As a Maoist, he killed thieves and severed their heads, freed his people and returned their land, and organised inter-caste marriages. Since he went into politics, he has never been the same again.
“Yes, he was more effective when part of the organisation [CPI (Maoist)]. Now, he is bound by all these rules; he cannot do as he wishes,” chuckles Parameshwar Baitha outside a paan shop at the Pandu market in Jharkhand’s Palamu district.
Parameshwar is the younger brother of Palamu’s outgoing MP Kameshwar Baitha, 59. Kameshwar, who won in 2009 on a JMM ticket, is instantly recognised as the sitting MP with the most criminal cases to his name. In his latest affidavit, filed as a Trinamool Congress candidate, Kameshwar has declared 51 cases, after 46 in 2009.
Even those closest to him agree the former CPI (Maoist) central committee member faces an uphill battle. “When we go campaigning, people ask what he has done in these years. I tell them he was in jail until 2011. Since then, he has been fighting his cases,” says Parameshwar.
Kameshwar was ditched by the JMM, which passed on the reserved seat to the RJD. He tried going to the BJP, which favoured former DGP V D Ram, during whose tenure Kameshwar was in jail. The Trinamool is his third party — he had unsuccessfully contested a 2007 Lok Sabha bypoll on a BSP ticket.
“It does not matter which party he contests from. People see only Kameshwar Baitha,” says Parameshwar.
At Dhachabar village in Pandu block, Ashok Baitha squats and rubs his palm on the dirt road. “Is this the road that should lead to an MP’s house?” he says. Ashok is a cousin of Kameshwar and still lives in the ancestral village. The MP does not; he owns multiple houses but is mostly in his residence in Bishrampur.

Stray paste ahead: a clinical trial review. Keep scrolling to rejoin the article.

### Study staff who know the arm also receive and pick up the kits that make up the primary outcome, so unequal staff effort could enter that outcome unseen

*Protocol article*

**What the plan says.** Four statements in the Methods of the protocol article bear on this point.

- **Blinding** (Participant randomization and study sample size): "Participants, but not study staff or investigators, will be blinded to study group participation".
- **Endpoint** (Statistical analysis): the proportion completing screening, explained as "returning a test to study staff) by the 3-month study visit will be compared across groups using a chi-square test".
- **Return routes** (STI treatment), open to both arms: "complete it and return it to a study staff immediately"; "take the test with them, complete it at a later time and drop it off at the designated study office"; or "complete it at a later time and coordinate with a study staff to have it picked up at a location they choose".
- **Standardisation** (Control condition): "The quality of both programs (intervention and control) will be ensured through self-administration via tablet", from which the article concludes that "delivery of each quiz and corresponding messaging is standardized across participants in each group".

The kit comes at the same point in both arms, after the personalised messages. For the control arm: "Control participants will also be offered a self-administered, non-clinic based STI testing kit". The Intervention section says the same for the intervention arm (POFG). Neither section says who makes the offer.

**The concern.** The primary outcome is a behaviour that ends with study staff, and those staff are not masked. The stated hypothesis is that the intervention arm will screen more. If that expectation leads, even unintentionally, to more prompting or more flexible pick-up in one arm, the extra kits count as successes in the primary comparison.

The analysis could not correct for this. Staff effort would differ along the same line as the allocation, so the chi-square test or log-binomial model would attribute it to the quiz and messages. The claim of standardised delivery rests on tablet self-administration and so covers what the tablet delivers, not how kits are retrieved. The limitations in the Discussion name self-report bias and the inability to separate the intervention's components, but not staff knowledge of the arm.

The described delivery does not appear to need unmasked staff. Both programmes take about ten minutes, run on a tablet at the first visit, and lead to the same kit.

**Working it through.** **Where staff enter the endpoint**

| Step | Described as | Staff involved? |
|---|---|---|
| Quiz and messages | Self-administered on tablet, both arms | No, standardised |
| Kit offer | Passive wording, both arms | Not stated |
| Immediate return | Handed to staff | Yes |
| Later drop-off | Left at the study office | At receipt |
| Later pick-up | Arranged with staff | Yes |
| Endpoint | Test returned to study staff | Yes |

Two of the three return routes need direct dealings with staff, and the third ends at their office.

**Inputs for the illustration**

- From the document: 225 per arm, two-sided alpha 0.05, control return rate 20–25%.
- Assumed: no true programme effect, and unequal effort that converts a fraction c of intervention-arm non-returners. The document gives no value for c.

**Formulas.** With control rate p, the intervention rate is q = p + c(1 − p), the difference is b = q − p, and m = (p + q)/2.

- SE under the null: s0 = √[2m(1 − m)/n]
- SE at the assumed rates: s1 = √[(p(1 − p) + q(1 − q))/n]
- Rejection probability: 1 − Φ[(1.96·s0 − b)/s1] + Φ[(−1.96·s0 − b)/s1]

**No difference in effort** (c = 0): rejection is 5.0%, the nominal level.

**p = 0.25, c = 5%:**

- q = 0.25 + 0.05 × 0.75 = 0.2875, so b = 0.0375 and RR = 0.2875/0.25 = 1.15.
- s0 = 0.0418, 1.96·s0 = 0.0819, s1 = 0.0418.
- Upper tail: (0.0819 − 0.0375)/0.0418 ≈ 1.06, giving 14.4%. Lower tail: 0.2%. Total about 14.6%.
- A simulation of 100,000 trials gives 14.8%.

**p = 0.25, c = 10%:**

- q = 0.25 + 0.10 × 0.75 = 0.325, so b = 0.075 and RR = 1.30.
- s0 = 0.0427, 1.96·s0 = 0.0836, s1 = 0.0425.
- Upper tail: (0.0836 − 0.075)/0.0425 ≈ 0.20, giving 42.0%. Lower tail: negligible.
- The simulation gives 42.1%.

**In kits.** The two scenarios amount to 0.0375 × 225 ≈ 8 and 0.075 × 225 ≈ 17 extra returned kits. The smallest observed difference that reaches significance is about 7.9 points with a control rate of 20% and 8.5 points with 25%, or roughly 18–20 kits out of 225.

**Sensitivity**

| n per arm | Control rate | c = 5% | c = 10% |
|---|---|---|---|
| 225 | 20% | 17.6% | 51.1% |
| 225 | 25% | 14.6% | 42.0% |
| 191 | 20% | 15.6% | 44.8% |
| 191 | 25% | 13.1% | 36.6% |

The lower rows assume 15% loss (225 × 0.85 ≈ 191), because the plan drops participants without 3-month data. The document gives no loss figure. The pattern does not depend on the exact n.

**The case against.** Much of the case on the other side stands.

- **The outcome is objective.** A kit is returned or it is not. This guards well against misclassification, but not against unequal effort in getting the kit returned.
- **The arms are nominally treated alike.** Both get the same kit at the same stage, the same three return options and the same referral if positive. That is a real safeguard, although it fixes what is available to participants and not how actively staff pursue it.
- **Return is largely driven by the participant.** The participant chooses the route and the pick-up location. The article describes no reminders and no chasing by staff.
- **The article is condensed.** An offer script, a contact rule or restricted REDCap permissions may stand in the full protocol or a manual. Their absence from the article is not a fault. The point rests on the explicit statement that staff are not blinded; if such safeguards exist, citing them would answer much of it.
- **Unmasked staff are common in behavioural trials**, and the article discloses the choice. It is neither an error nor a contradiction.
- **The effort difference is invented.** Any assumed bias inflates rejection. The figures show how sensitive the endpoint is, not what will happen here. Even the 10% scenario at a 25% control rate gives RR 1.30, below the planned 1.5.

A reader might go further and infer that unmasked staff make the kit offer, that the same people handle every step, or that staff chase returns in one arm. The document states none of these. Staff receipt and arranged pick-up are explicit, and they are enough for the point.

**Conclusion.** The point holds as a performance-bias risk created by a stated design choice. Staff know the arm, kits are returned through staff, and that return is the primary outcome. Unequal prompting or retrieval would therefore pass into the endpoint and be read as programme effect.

In 2009, villagers had fanned out across the constituency to campaign for their most famous son, who was in jail. Kameshwar’s wife Devmani Devi later became a leader on his behalf along with their three sons. By the time Kameshwar, arrested from Bihar in 2005, was released on bail on May 8, 2011, two years of his tenure had passed. On May 11, his former comrades bombed his house in Dhachabar.
This time, the enthusiasm is missing in the village. “No one else could give us Dalits what he gave us as a rebel. The zamindars never let us sit on chairs; in fact, we always had to stand,” says Devlal Baitha, husband of panchayat mukhiya Anju Devi. Ashok completes what Devlal leaves unsaid: “He silenced the zamindars. He even encouraged inter-caste couples to get married. But when he became a leader, he helped himself.”
Ashok adds, “Once, he caught four thieves in Basdiha. He ordered that they be killed, then cut off their heads. When the police found the thieves, their heads were neatly kept together while the rest of their bodies were piled beside.”
This is independently narrated by a senior police officer, who also adds an anecdote villagers claim not to know about. “There was an upper-caste man who tried to molest one of Kameshwar’s sisters. The man’s goons assaulted Kameshwar’s mother. When Kameshwar heard of this, he extracted his revenge,” says the officer, without clarifying what exactly the revenge was.
The road from Dhachabar to Pamdu town was built on Kameshwar’s orders — but during his 26 years as a rebel. “We were losing in litigation with the zamindar over six acres of our land. Kameshwar may have been active in Bihar; but his influence and the organisation’s goodwill meant the zamindar was forced to return it,” says Bindu Ram, who is not rooting for Kameshwar this time.
In the neighbourhood of Dhachabar where Baitha’s kin live, they believe he deserves one more chance. “He came overground after so many years in the jungle. Two of these five years, he was in jail,” says “mukhiyapati” Devlal.
“Wait and see. The Trinamool will form the government and Baithaji will become a minister. He is the messiah of the poor,” says a youngster. It turns out he is a relative of the MP as well as a police constable who is his bodyguard.